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Outside View: Homeless youth awareness
by Jacqueline Gifuni
New York (UPI) Mar 27, 2013

disclaimer: image is for illustration purposes only

On March 22, 160 New York and New Jersey young professionals took on the challenge of sleeping out one night to raise awareness about homeless youth.

Launching the first Sleep Out: Young Professionals Edition for Covenant House, the group has raised more than $230,000 to help homeless youth get off the streets.

Covenant House is the largest privately funded charity in the Americas providing care and vital services to homeless, abandoned, abused, trafficked and exploited youth.

Below is a letter one staff sleeper sent supporters the morning after the event. Jacqueline Gifuni has been with Covenant House New Jersey in their Development Department since 2011.

Last night was one of the most profound experiences of my life. Set aside the touching stories of our brave kids and set aside the moving retreat staff members were able to attend before sleeping out; I have fallen even more in love with the mission of Covenant House than I ever thought possible.

As I was setting up what was to be my "bed" for the night in front of our shelter on 41st Street in New York City, other sleepers were up talking and trying to make the time pass. I made my rounds and spoke with friends and co-workers and took a few pictures as if it was another night out.

When it was finally "lights out" around 12:30 a.m., I snuggled up in my sleeping bag, pulled my hood over my head, and slipped on my ski gloves in an attempt to stay warm. To my surprise, I fell in the deepest sleep I had experienced in a while. When I awoke, I was certain I had slept through the whole night. To my dismay, my phone read 1:20 a.m. I had only slept 40 minutes. This was when I began to feel anxious.

For the next 3 hours I was in a dreamy daze, falling in and out of consciousness for what felt like eternity. Every time I seemed to have found a comfortable set up, something either startled me out of sleep or the hard ground forced me to readjust myself.

Every single truck that drove past heading for the Lincoln Tunnel felt as if someone took a huge pot and banged it against my face. If that was not bad enough, I had felt sick and achy all day before, to only become compounded with the brisk cold air that somehow made it inside my sleeping bag, despite my efforts.

I thought my few camping experiences would have helped me weather this, but nothing could have prepared me for the mental and physical toll of sleeping on the hard concrete in front of a New York City shelter.

Around 4 a.m. I started to feel anguish. I just wanted to go home. I started dreaming about my warm bed, a nice hot shower and some soup to help warm me from the inside out.

Then a wave of emotion struck me and engulfed my every being; at least I have a home to go to after this. I started thinking about all those kids who come to our doors and experience this sense of fear and loneliness day in and out. How do they cope? And even more miraculous, how do some of them hold steady jobs and go to school while sleeping a few hours a night on the cold streets?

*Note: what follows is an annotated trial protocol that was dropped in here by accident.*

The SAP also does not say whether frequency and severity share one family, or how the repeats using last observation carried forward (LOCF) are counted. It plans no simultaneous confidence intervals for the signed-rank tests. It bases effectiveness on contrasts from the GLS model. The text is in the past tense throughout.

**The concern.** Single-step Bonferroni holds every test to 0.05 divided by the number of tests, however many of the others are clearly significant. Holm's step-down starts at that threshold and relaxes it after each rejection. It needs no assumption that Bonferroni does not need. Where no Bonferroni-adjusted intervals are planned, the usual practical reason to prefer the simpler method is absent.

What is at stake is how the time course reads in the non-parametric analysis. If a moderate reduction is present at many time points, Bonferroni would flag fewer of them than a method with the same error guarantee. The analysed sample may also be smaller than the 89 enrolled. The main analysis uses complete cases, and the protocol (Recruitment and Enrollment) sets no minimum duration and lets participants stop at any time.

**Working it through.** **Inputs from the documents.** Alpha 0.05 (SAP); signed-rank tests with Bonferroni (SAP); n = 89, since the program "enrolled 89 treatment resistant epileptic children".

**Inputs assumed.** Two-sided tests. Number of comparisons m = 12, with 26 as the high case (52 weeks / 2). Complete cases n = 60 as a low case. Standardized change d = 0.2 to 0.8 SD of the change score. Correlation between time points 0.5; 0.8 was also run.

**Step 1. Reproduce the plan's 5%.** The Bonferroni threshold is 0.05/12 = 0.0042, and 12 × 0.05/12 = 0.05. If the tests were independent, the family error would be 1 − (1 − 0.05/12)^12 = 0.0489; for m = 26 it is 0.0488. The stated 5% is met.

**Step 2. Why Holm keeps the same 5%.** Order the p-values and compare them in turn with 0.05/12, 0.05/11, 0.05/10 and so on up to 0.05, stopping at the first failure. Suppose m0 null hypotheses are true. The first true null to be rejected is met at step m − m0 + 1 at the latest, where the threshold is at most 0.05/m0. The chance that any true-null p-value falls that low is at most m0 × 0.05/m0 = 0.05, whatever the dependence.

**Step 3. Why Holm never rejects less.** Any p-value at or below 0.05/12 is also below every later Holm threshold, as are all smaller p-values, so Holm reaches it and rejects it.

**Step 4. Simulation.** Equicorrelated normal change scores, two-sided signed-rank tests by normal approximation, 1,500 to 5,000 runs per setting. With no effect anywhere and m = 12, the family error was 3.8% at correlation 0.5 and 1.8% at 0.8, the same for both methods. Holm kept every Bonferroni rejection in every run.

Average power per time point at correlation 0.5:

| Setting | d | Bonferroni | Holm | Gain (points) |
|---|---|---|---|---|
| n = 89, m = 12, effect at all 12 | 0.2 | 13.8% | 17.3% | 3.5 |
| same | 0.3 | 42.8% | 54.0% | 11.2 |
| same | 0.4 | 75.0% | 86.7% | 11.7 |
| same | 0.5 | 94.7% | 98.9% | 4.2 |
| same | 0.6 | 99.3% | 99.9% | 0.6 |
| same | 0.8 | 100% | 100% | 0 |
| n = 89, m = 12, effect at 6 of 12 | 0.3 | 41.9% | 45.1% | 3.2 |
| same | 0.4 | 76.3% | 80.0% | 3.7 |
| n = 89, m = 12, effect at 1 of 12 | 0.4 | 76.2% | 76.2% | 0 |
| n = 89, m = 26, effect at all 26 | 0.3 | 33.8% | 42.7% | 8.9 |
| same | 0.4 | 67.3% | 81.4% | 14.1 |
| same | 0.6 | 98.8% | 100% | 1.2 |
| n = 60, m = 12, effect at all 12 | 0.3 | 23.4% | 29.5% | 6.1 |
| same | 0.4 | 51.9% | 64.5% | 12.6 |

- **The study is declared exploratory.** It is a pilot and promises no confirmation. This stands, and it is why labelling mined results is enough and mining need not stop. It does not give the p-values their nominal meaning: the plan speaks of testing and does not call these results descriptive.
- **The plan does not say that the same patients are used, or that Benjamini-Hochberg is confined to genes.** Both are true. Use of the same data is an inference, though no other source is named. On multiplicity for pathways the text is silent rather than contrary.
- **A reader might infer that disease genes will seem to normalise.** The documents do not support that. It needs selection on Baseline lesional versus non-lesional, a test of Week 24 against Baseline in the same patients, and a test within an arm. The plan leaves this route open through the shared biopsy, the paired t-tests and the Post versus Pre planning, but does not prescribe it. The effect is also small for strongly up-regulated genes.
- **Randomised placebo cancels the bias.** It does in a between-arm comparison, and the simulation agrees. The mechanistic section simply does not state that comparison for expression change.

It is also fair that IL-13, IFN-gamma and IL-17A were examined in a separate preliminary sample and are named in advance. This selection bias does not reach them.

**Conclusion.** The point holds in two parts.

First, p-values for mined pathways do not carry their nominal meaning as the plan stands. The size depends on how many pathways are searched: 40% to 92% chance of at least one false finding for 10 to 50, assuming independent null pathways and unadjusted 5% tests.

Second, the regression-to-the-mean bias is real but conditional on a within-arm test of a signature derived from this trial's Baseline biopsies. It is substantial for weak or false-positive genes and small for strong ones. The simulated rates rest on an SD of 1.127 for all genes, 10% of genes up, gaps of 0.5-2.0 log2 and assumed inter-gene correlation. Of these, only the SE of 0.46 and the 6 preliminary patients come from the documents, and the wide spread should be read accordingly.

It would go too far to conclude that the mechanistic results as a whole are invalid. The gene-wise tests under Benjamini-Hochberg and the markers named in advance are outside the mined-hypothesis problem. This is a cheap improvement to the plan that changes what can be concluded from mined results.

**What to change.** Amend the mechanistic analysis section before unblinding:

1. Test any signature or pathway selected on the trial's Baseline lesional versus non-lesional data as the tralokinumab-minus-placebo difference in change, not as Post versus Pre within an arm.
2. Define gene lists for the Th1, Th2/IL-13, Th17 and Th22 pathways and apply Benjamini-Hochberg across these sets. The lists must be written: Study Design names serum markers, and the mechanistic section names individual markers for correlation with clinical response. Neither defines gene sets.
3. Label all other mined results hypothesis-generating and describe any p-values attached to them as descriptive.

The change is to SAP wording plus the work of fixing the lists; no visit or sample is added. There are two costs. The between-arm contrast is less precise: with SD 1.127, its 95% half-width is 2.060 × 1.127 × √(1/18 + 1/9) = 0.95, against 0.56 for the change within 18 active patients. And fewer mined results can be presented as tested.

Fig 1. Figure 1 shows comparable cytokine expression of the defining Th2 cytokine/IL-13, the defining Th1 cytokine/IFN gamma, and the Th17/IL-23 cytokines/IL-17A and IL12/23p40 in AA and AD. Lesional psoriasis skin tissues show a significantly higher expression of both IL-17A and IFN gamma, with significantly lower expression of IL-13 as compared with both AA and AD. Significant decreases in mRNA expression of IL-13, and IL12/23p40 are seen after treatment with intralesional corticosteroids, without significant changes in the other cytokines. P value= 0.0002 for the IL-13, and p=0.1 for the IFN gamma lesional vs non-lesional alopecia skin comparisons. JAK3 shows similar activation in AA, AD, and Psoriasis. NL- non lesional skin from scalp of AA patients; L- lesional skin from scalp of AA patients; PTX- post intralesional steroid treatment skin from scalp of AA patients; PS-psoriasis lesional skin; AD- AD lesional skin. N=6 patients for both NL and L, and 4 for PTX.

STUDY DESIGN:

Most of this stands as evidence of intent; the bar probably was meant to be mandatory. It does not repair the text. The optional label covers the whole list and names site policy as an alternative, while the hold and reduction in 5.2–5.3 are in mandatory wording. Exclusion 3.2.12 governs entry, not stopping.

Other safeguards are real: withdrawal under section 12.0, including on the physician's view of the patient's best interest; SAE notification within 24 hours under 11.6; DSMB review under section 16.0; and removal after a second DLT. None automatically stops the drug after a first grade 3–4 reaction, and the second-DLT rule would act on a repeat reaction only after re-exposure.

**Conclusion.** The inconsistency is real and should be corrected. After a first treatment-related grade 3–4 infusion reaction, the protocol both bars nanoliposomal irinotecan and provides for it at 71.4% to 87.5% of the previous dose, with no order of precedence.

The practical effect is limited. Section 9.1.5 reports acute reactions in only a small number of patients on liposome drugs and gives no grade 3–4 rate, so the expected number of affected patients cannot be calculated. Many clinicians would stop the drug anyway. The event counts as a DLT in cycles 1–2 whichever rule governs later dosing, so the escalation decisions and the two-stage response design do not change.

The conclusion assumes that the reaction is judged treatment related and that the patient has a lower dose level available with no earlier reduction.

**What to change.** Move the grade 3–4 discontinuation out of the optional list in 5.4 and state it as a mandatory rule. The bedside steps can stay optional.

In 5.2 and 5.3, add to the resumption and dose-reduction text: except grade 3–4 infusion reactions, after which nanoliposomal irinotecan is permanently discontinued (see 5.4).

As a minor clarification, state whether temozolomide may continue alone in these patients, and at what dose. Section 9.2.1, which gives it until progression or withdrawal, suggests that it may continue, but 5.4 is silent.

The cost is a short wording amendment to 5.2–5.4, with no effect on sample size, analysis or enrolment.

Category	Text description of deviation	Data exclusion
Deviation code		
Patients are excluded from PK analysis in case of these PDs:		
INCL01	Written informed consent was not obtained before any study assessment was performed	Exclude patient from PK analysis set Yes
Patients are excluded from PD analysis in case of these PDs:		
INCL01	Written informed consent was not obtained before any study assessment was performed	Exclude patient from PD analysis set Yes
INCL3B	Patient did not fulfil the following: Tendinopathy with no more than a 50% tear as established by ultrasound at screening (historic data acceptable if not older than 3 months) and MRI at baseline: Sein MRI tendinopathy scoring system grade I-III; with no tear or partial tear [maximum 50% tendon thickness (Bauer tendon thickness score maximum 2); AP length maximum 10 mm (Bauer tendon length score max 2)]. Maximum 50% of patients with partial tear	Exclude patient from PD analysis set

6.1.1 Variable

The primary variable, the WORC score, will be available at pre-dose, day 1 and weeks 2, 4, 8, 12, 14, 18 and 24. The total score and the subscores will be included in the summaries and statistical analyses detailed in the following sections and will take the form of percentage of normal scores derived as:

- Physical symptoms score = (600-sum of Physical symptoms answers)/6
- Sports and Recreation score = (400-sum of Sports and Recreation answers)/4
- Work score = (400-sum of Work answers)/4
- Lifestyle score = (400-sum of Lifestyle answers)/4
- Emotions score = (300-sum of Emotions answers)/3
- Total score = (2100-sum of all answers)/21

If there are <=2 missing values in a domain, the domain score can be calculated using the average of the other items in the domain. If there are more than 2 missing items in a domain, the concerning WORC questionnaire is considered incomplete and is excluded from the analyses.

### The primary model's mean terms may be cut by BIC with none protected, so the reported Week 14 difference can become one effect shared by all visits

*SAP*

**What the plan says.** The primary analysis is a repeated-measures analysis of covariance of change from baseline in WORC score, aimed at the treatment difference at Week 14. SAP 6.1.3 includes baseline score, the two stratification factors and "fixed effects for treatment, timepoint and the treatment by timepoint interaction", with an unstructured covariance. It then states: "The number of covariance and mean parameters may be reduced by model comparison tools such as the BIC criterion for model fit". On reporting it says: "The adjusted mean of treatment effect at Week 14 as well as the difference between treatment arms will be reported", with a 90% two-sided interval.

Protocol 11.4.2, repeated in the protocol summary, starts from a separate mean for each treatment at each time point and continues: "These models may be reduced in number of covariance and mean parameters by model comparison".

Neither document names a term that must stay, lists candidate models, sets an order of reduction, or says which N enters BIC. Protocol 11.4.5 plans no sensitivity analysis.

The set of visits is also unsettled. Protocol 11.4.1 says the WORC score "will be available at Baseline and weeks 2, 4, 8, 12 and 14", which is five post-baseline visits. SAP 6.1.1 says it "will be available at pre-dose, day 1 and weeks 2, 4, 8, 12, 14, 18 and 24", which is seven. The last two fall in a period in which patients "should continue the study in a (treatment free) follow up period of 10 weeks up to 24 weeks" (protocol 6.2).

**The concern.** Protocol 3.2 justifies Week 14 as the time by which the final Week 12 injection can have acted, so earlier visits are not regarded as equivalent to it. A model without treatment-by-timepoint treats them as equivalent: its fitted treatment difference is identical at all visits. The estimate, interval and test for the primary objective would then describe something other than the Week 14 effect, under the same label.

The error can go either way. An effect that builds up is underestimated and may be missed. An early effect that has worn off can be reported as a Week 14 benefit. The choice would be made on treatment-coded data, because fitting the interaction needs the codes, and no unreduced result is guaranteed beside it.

At this point, my anguish turned into anger and frustration. I began to recall all the times I have heard someone say "Why don't these homeless kids just get a job?" I normally would respond with the usual, "Well, it's difficult ... You do not understand their plight."

Now, I feel as if I can answer with much more composure and a deeper understanding: "You try sleeping outside, worried that someone my come to mug you, hurt you, rape you. You try to carry all your belongings on you at all times. You try to make yourself look and feel human after spending the night on the street and attempt to clean up in a public bathroom stall. And then you try to turn your $7.50 an hour minimum wage into a living wage in a city where if you're not making $12.50 an hour, you can't even afford an apartment."

All in all, my experience was horrible but it was eye-opening. If I did not have the utmost respect and admiration for the kids I serve at Covenant House before last night, I certainly do now.

I want to leave you all with this quote one of our kids said while telling his personal story. He had lost his birth mother at a young age and was abused by his adoptive mother. Despite his struggles, he graduated high school and is looking to go to college.

I ask that you keep him and all homeless and suffering kids of the streets in your hearts, and share this with anyone who might be doubtful about their true struggles. I am now home nursing a cold and a splintering headache because of sleeping out for one night. I cannot begin to fathom this being my everyday life.

"There are two definitions of FEAR. You can either Forget Everything And Run, or you can Forgive Everyone And Rise.... I choose to live my life by the latter." -- CHNY Youth

(Jacqueline Gifuni is a development associate for Covenant House New Jersey, a shelter that provides a continuum of services for homeless youth aged 18-21. She is also a graduate student at Monclair State Univesity, working toward a master's degree in public health.)

(United Press International's "Outside View" commentaries are written by outside contributors who specialize in a variety of important issues. The views expressed do not necessarily reflect those of United Press International. In the interests of creating an open forum, original submissions are invited.)


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